Oral Hygiene

Why is oral hygiene so important?

Adults over 35 lose more teeth to gum diseases (periodontal disease) than from cavities. Three out of four adults are affected at some time in their life. The best way to prevent cavities and periodontal disease is by good tooth brushing and flossing techniques, performed daily.

Periodontal disease and decay are both caused by bacterial plaque. Plaque is a colorless film, which sticks to your teeth at the gumline. Plaque constantly forms on your teeth. By thorough daily brushing and flossing you can remove these germs and help prevent periodontal disease.

How to Brush

If you have any pain while brushing or have any questions about how to brush properly, please be sure to call the office at 845-561-2330.

Dr. Carpenter recommends using a soft tooth brush. Position the brush at a 45 degree angle where your gums and teeth meet. Gently move the brush in a horizontal motion several times using small firm strokes, brushing the inner and outer surfaces of your teeth.

Next you will clean the biting surfaces of your teeth by using short, gentle strokes. Change the position of the brush as often as necessary to reach and clean all surfaces. Try to watch yourself in the mirror to make sure you clean each surface. After you are done, rinse vigorously to remove any plaque you might have loosened while brushing.

How to Floss

Periodontal disease usually appears between the teeth where your toothbrush cannot reach. Flossing is a very effective way to remove plaque from those surfaces. However, it is important to develop the proper technique. The following instructions will help you, but remember it takes time and practice.

Start with a piece of floss (waxed is easier) about 18” long. Lightly wrap most of the floss around the middle finger of one hand. Wrap the rest of the floss around the middle finger of the other hand.

Hold the floss tightly between the thumb and forefinger of each hand. Gently insert the floss tightly between the teeth using a back-and-forth motion. Do not force the floss or try to snap it in to place. Bring the floss to the gumline then curve it into a C-shape against one tooth. Slide it into the space between the gum and the tooth until you feel light resistance. Move the floss up and down on the side of one tooth. Remember there are two tooth surfaces that need to be cleaned in each space. Continue to floss each side of all the upper teeth. Be careful not to cut the gum tissue between the teeth. As the floss becomes soiled, turn from one finger to the other to get a fresh section.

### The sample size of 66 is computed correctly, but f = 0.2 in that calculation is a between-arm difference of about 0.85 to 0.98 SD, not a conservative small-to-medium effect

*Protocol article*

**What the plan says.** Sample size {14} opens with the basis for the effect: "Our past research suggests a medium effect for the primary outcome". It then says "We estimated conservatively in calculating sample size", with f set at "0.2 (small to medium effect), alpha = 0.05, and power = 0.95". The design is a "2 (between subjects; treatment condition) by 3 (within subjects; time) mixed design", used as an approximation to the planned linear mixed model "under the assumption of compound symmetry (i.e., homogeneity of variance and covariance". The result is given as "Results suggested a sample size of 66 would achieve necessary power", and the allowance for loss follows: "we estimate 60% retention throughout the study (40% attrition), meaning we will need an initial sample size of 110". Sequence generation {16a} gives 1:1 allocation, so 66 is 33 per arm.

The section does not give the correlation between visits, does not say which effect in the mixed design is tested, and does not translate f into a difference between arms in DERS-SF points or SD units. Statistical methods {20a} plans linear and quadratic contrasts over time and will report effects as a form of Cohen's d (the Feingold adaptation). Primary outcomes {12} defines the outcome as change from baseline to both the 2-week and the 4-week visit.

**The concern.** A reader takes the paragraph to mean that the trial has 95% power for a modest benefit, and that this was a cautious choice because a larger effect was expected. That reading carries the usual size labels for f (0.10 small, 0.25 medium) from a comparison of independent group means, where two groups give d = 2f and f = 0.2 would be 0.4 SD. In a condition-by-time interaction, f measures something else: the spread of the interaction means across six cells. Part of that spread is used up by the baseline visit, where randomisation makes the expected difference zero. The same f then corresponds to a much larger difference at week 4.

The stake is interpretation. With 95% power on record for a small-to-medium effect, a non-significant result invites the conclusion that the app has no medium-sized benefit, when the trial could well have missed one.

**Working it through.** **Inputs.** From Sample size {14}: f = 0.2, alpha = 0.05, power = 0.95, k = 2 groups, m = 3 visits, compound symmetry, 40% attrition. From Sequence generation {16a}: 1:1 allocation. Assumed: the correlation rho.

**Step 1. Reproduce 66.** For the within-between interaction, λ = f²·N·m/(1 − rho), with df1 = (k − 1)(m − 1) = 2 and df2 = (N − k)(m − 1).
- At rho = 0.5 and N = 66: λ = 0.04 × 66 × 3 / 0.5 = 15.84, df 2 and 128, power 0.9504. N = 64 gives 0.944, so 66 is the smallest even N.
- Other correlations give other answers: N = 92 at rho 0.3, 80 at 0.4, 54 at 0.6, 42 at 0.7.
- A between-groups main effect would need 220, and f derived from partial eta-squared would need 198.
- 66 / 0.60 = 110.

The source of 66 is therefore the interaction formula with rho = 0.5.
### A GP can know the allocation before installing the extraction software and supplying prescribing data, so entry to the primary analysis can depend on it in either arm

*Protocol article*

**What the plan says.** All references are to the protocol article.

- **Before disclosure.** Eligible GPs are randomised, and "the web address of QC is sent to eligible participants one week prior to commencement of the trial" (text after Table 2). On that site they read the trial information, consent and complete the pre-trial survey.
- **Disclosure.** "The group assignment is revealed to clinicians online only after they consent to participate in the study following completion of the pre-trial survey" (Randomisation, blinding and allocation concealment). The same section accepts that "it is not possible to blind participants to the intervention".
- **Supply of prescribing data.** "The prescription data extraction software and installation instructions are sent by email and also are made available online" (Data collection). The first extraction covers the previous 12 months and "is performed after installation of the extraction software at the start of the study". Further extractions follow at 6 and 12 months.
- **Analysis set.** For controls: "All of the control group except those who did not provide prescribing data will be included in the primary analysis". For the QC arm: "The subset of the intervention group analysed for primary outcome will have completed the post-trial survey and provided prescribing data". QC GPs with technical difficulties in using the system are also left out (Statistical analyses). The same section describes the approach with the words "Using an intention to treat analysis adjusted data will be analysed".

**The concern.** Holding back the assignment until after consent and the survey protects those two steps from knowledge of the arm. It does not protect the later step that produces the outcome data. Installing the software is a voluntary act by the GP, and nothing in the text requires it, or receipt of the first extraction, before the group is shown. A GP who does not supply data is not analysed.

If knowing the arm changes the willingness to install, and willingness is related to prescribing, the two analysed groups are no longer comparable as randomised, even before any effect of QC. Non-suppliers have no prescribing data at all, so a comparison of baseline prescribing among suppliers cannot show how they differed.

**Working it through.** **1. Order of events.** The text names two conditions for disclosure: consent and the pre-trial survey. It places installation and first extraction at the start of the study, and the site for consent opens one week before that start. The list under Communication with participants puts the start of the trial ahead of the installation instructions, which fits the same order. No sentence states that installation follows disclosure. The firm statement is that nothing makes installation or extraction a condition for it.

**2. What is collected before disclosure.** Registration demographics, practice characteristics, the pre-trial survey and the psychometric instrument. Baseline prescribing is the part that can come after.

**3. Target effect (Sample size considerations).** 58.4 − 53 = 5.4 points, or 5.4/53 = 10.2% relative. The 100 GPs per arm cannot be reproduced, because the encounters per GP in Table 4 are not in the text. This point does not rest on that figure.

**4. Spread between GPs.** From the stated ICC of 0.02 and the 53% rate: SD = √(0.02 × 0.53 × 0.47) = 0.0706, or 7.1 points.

Do not be alarmed if during the first week of flossing your gums bleed or are a little sore. If your gums hurt while flossing you could be doing it too hard or pinching the gum. As you floss daily and remove the plaque your gums will heal and the bleeding should stop.

Caring for Sensitive Teeth

Sometimes after dental treatment, teeth are sensitive to hot and cold. This should not last long, but only if the mouth is kept clean. If the mouth is not kept clean the sensitivity will remain and could become more severe. If your teeth are especially sensitive consult with your doctor. They may recommend a medicated toothpaste or mouth rinse made especially for sensitive teeth.

Choosing Oral Hygiene Products

There are so many products on the market it can become confusing and choosing between all the products can be difficult. Here are some suggestions for choosing dental care products that will work for most patients.

Automatic and “high-tech” electronic toothbrushes are safe and effective for the majority of the patients. Oral irrigators (water spraying devices) will rinse your mouth thoroughly, but will not remove plaque. You need to brush and floss in conjunction with the irrigator. We see excellent results with electric toothbrushes by Oral-B and Sonicare.

 

There are also tiny brushes (interproximal toothbrushes) that clean between your teeth. If these are used improperly you could injure the gums, so discuss proper use with Dr. Carpenter.

Fluoride toothpastes and mouth rinses, if used in conjunction with brushing and flossing, can reduce tooth decay as much as 40%. Remember, these rinses are not recommended for children under six years of age. Tartar control toothpastes will reduce tartar above the gum line, but gum disease starts below the gumline so these products have not been proven to reduce the early stage of gum disease.

Professional Cleaning

Daily brushing and flossing will keep dental calculus to a minimum, but a professional cleaning will remove calculus in places your toothbrush and floss have missed. Your visit to our office is an important part of your program to prevent gum disease. Keep your teeth for your lifetime.

Xerostomia (Dry Mouth)

Xerostomia, a side effect of multiple medications, is reaching epidemic proportions. I estimate 25% of the population suffers from dry mouth and its negative effects. Please review our Xerostomia handout